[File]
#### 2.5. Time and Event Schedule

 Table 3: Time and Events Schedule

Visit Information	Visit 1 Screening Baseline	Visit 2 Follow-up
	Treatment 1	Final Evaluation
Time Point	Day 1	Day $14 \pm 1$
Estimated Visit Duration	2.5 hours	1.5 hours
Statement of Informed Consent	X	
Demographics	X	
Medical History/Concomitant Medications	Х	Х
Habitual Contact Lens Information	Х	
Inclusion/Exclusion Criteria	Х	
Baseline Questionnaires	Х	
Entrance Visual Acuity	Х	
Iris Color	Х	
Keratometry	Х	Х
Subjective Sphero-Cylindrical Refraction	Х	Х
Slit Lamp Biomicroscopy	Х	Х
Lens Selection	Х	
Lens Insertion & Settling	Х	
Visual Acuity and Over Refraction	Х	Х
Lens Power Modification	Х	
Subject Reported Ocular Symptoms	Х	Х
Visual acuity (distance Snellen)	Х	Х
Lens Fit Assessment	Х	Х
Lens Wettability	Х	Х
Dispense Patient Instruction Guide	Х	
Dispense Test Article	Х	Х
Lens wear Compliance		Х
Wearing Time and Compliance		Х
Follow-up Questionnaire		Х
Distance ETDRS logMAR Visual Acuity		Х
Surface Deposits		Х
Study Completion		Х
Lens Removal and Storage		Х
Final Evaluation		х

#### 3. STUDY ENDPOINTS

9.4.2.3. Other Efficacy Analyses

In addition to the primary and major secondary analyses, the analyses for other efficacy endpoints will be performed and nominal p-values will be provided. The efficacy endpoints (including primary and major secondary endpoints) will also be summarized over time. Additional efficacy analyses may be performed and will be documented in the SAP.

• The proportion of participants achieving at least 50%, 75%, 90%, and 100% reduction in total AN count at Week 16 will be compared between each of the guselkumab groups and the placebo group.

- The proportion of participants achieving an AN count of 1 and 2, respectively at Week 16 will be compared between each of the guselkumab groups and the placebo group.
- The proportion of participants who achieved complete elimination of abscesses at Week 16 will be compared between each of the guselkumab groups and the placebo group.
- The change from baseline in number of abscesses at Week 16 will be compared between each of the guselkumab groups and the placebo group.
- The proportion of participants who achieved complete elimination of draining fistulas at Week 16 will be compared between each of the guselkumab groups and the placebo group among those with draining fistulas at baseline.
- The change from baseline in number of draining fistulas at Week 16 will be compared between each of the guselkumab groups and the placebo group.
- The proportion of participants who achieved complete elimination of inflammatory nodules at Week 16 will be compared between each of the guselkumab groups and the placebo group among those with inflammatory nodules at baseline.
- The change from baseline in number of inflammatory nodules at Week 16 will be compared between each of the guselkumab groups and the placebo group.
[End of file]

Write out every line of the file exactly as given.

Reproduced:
#### 2.5. Time and Event Schedule

 Table 3: Time and Events Schedule

Visit Information	Visit 1 Screening Baseline	Visit 2 Follow-up
	Treatment 1	Final Evaluation
Time Point	Day 1	Day $14 \pm 1$
Estimated Visit Duration	2.5 hours	1.5 hours
Statement of Informed Consent	X	
Demographics	X	
Medical History/Concomitant Medications	Х	Х
Habitual Contact Lens Information	Х	
Inclusion/Exclusion Criteria	Х	
Baseline Questionnaires	Х	
Entrance Visual Acuity	Х	
Iris Color	Х	
Keratometry	Х	Х
Subjective Sphero-Cylindrical Refraction	Х	Х
Slit Lamp Biomicroscopy	Х	Х
Lens Selection	Х	
Lens Insertion & Settling	Х	
Visual Acuity and Over Refraction	Х	Х
Lens Power Modification	Х	
Subject Reported Ocular Symptoms	Х	Х
Visual acuity (distance Snellen)	Х	Х
Lens Fit Assessment	Х	Х
Lens Wettability	Х	Х
Dispense Patient Instruction Guide	Х	
Dispense Test Article	Х	Х
Lens wear Compliance		Х
Wearing Time and Compliance		Х
Follow-up Questionnaire		Х
Distance ETDRS logMAR Visual Acuity		Х
Surface Deposits		Х
Study Completion		Х
Lens Removal and Storage		Х
Final Evaluation		х

#### 3. STUDY ENDPOINTS

9.4.2.3. Other Efficacy Analyses

In addition to the primary and major secondary analyses, the analyses for other efficacy endpoints will be performed and nominal p-values will be provided. The efficacy endpoints (including primary and major secondary endpoints) will also be summarized over time. Additional efficacy analyses may be performed and will be documented in the SAP.

• The proportion of participants achieving at least 50%, 75%, 90%, and 100% reduction in total AN count at Week 16 will be compared between each of the guselkumab groups and the placebo group.

- The proportion of participants achieving an AN count of 1 and 2, respectively at Week 16 will be compared between each of the guselkumab groups and the placebo group.
- The proportion of participants who achieved complete elimination of abscesses at Week 16 will be compared between each of the guselkumab groups and the placebo group.
- The change from baseline in number of abscesses at Week 16 will be compared between each of the guselkumab groups and the placebo group.
- The proportion of participants who achieved complete elimination of draining fistulas at Week 16 will be compared between each of the guselkumab groups and the placebo group among those with draining fistulas at baseline.
- The change from baseline in number of draining fistulas at Week 16 will be compared between each of the guselkumab groups and the placebo group.
- The proportion of participants who achieved complete elimination of inflammatory nodules at Week 16 will be compared between each of the guselkumab groups and the placebo group among those with inflammatory nodules at baseline.
- The change from baseline in number of inflammatory nodules at Week 16 will be compared between each of the guselkumab groups and the placebo group.